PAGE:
In a small RCT (n=19), FOS+inulin vs placebo, added in both groups to mesalamine, had a significant decrease in fecal calprotectin level, but not in disease activity, possibly due to short-term study period of 2 weeks [138]. Another prebiotic, bifidogenic growth stimulator led, in an open-label trial (n=12), to a significant decrease in clinical and endoscopic activity in UC patients [139].

For maintenance of remission, the largest RCT (n=102) was conducted where prebiotic was found to be non-inferior to mesalamine [140]. GBF added to medication in an open-label trial was significantly superior to medication only in reducing the recurrence rate [136].

A head-to-head trial comparing the efficacy of probiotic, prebiotic, and synbiotic in UC [141] showed a superior benefit in quality of life with the use of symbiotic compared to probiotic or prebiotic alone. Another study showed no difference between synbiotic (Bifidobacterium longum+inulin/oligofructose 6 g/d) and placebo in terms of clinical disease activity. However, a significant decrease in colonic endoscopic signs was observed in the synbiotic group compared to placebo. Inflammation markers in the mucosa (TNFα, IL-1, β‐defensins decreased in the group receiving synbiotic [142].

Two studies have examined the use of pre- and synbotics in pouchitis (a common complication in patients undergoing restorative proctocolectomy for UC). In an open-label study [143], 10 patients with antibiotic-refractory or antibiotic-dependent pouchitis were treated with combination of Lactobacillus GG and FOS. Complete clinical and endoscopic remission have been achieved one month after the treatment start. In a double-blind crossover trial by Welters et al. [144], 20 UC and FAP patients with subclinical chronic pouchitis were randomized to receive dietary inulin 24 g/d or placebo for two 3-week study phases interconnected by 4-week washout period. Although patients with pouchitis were not specifically excluded, none of the enrolled patients had overtly clinical pouchitis. No change in clinical activity scores was detected during the inulin period, although there was an endoscopic and histological reversal of mucosal inflammation, reflected by a significant reduction of pouchitis disease activity index. This drives us to the nest section, where combination of known drugs and prebiotics are discussed.

While these findings are overall promising, there is currently no substantial evidence arguing for or against prebiotics in the treatment of IBD, and they continue to be used as a supplement to conventional IBD therapy rather than as a replacement. Furthermore, data on the effect they have on the microflora remain limited.

Possible combinations of prebiotics and traditional anti-colitis drugs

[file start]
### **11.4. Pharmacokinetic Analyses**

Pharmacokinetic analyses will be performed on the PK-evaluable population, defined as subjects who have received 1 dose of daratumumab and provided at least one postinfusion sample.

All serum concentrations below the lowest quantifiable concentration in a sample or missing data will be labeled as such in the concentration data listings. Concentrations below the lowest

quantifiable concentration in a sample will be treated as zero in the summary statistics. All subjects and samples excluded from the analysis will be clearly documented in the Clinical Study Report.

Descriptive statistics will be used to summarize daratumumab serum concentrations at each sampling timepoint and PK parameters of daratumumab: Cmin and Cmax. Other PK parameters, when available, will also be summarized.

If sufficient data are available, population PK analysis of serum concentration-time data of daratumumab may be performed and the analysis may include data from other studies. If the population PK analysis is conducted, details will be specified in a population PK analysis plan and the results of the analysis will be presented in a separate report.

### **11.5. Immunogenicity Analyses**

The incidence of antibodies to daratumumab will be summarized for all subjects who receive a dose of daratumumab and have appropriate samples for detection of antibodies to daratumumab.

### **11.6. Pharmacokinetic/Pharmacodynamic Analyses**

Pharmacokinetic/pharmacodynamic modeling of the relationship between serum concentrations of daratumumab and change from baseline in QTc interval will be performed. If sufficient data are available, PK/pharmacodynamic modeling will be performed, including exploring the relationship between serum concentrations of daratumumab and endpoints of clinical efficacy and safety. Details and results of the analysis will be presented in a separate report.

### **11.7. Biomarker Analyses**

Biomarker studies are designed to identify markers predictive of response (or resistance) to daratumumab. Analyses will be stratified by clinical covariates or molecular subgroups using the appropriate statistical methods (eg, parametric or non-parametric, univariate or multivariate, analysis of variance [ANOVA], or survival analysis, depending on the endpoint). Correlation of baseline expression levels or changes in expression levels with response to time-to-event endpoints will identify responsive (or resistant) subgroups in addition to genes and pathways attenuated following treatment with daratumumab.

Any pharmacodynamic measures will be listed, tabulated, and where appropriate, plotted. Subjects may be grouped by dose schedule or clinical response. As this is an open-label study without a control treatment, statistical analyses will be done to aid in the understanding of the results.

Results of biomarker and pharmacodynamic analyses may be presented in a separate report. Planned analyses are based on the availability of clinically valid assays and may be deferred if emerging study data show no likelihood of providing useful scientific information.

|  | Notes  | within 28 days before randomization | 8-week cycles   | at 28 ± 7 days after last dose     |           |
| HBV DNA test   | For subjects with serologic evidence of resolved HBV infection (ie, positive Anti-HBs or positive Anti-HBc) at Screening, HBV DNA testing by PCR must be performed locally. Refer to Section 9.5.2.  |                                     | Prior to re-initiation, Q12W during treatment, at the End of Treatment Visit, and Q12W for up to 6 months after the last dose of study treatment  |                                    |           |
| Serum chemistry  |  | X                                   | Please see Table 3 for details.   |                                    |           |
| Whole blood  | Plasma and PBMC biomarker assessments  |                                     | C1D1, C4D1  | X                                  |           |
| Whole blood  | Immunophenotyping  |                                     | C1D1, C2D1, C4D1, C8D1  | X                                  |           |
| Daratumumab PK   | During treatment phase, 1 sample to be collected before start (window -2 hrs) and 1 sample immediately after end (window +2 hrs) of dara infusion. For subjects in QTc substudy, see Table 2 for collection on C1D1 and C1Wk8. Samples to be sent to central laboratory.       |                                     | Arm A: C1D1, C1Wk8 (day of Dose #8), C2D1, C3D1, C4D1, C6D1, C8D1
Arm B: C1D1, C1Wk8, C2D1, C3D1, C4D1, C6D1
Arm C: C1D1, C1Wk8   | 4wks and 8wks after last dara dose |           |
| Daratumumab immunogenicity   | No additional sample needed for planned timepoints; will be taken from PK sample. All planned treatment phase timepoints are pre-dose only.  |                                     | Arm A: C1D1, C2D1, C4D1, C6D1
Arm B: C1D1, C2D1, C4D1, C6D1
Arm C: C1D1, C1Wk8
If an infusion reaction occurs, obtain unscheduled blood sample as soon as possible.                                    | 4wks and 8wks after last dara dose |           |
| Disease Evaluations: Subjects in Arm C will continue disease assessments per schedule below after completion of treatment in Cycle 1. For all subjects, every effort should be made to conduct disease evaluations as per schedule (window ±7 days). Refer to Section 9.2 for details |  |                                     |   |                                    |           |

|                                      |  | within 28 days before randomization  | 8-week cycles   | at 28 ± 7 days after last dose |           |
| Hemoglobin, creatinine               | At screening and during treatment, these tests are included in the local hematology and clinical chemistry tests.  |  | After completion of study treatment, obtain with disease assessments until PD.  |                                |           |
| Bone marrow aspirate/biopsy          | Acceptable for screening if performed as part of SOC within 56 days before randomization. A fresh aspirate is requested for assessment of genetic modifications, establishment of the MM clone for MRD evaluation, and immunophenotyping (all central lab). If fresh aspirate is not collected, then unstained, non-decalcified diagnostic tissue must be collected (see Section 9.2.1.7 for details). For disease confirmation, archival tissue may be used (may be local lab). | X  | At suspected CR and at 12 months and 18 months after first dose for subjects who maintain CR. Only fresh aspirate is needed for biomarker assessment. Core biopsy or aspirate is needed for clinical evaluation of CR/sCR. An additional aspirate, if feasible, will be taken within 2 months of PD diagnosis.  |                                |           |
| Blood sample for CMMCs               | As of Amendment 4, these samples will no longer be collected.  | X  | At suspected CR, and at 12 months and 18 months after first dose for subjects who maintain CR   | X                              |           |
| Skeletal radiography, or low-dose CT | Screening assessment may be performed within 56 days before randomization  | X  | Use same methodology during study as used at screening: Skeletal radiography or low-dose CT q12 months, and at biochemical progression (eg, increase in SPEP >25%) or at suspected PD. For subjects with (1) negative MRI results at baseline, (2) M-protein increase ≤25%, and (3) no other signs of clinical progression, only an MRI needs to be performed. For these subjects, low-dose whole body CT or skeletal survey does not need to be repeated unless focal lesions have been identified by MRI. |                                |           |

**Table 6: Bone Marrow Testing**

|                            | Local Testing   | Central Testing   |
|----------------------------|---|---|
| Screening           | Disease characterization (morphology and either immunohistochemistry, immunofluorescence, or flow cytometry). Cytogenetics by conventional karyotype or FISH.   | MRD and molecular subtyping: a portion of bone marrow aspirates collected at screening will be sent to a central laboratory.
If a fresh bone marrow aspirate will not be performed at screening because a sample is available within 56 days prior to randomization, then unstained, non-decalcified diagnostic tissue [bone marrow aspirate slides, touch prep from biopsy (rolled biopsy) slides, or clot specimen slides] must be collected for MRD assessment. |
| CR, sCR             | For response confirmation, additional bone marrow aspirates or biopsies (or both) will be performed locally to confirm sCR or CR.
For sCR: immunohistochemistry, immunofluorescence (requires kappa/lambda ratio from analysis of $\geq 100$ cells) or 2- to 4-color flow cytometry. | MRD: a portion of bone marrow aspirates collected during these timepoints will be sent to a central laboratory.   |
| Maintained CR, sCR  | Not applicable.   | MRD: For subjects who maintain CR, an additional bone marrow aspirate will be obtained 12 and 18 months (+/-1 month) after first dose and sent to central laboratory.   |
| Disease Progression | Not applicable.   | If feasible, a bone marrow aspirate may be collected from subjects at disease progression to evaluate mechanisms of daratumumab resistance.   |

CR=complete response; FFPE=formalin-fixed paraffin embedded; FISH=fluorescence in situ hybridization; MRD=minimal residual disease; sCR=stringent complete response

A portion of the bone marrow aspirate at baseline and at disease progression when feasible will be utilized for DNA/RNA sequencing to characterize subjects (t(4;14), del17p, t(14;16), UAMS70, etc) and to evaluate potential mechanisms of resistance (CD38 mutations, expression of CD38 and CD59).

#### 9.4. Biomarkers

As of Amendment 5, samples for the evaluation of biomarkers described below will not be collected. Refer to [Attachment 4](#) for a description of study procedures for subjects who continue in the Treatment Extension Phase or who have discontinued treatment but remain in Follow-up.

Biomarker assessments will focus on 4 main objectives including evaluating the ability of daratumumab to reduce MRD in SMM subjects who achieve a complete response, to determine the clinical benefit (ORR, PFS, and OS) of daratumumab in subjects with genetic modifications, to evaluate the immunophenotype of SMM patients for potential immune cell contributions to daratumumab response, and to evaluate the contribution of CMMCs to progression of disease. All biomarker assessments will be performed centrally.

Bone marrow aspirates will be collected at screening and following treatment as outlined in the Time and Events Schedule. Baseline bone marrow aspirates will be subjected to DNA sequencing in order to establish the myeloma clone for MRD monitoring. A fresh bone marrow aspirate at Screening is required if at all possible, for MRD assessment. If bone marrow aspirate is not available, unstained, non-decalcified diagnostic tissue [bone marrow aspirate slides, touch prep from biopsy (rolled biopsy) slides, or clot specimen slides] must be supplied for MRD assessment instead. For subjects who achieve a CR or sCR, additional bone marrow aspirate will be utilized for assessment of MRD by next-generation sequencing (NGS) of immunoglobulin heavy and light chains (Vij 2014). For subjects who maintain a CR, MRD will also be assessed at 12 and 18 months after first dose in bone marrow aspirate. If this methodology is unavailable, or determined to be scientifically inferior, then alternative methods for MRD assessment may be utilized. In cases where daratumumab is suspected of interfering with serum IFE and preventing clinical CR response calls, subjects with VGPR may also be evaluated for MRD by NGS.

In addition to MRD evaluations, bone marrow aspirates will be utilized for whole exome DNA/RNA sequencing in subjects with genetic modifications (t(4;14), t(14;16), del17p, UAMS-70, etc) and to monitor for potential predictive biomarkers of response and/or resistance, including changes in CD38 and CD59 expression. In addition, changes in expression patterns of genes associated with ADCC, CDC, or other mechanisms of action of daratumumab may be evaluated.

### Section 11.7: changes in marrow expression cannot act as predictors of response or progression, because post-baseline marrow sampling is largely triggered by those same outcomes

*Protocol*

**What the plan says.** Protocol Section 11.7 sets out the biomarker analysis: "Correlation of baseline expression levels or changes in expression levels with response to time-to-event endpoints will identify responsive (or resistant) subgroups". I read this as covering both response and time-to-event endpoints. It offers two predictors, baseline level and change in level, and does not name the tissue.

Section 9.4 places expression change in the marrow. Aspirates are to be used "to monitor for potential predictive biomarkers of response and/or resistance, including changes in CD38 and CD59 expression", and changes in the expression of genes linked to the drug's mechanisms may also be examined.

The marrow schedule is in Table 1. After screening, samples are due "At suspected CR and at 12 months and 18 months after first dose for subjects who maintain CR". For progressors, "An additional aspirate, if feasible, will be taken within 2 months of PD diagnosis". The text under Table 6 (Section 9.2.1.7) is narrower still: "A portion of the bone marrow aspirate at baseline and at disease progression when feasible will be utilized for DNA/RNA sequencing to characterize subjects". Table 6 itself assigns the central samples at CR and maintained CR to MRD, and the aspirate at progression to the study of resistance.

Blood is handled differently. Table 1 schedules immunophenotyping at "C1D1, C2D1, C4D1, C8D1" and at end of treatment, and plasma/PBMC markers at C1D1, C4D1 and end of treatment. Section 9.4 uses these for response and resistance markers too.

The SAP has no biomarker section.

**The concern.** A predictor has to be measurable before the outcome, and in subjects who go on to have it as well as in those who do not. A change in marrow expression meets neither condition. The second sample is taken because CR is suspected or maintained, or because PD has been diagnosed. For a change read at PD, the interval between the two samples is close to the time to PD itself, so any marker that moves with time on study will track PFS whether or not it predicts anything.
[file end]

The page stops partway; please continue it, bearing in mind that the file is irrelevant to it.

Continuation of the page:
There are anecdotal studies on the use of prebiotics in combination with anti-colitis treatments. Schulz et al [145] tested the efficacy of a prebiotic/probiotic formulation (Lactobacillus acidophilus, Bifidobacterium lactis + inulin) in combination with metronidazole in rat model of colitis. Probiotic/prebiotic combination alone reduced inflammation while no added benefit has been found in combination with metronidazole. Interestingly, the authors make a note that anti-inflammatory effect has been persuaded by prebiotic.

Clearly, studies on combination of prebiotics and traditional drugs used in UC treatment are lacking. However, we can speculate that possible combinations not investigated yet in treament of UC may include:

  • Oral 5-ASA + prebiotic
  • Oral antimicrobials + prebiotic
  • Oral GCS + prebiotic

One of the studies demonstrated that antibiotics suppress anti-inflammatory effects of lactulose and authors declare that combined antibiotic/lactulose administration is not indicated [146]. However, lactulose still prevented the colon from shortening; furthermore, in a small study combined lactulose+antibiotics dosage forms have proved to be effective in terms of preservation  of normal microbiota during antibiotic treatment [115]. Combined formulations of 5-ASA and prebiotics seem to be a reasonable option since concurrent lactulose administration doesn’t seem to affect oral 5-ASA pharmacokinetics despite luminal content acidification [147]. Moreover, lactulose-containing formulations can be used for colon-targeted drug delivery which is crucial in the case of both 5-ASA and topical GCSs [148]. Powder for oral suspension containing drug-loaded microspheres is a convenient formulation, easily transportable and allowing accurate dosage as well as use in persons with swallowing difficulties. Granules also can mask an unpleasant taste, thus increasing compliance.

In conclusion, use of prebiotics is an encouraging treatment modality for UC; design of novel drug formulations, containing both prebiotic and traditional drug is a promising strategy. More well-designed trials are needed to confirm the early results and to accelerate the development of treatment regimens using the prebiotics.


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Authors’ contributions

PN developed and wrote the manuscript.